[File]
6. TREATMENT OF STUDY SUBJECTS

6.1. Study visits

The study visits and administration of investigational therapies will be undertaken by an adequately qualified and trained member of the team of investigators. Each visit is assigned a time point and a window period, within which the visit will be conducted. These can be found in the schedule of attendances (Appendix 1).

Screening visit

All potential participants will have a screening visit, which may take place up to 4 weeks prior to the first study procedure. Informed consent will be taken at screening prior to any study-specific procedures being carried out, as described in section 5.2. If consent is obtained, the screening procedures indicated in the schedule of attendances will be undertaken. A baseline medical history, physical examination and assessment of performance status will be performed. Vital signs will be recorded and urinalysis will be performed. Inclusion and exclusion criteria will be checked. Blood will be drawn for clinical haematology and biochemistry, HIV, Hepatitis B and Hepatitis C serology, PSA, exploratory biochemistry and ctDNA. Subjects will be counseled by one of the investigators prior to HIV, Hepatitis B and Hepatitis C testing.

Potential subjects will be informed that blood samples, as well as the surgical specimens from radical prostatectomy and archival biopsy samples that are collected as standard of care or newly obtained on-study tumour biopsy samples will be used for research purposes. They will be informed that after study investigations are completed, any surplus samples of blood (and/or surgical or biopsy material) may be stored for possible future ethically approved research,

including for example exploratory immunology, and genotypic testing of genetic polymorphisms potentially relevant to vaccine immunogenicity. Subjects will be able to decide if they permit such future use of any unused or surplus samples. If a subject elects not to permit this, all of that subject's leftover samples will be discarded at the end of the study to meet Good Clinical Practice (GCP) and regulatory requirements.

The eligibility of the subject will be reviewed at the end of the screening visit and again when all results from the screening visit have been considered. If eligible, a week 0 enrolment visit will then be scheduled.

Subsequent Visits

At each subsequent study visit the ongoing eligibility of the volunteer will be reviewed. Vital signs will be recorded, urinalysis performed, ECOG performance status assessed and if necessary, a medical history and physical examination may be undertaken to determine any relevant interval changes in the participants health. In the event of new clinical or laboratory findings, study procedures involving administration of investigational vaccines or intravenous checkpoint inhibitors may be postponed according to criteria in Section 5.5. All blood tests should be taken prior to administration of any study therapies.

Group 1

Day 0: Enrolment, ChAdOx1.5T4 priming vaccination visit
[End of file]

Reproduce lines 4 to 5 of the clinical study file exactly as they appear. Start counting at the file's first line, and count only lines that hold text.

Screening visit

All potential participants will have a screening visit, which may take place up to 4 weeks prior to the first study procedure. Informed consent will be taken at screening prior to any study-specific procedures being carried out, as described in section 5.2. If consent is obtained, the screening procedures indicated in the schedule of attendances will be undertaken. A baseline medical history, physical examination and assessment of performance status will be performed. Vital signs will be recorded and urinalysis will be performed. Inclusion and exclusion criteria will be checked. Blood will be drawn for clinical haematology and biochemistry, HIV, Hepatitis B and Hepatitis C serology, PSA, exploratory biochemistry and ctDNA. Subjects will be counseled by one of the investigators prior to HIV, Hepatitis B and Hepatitis C testing.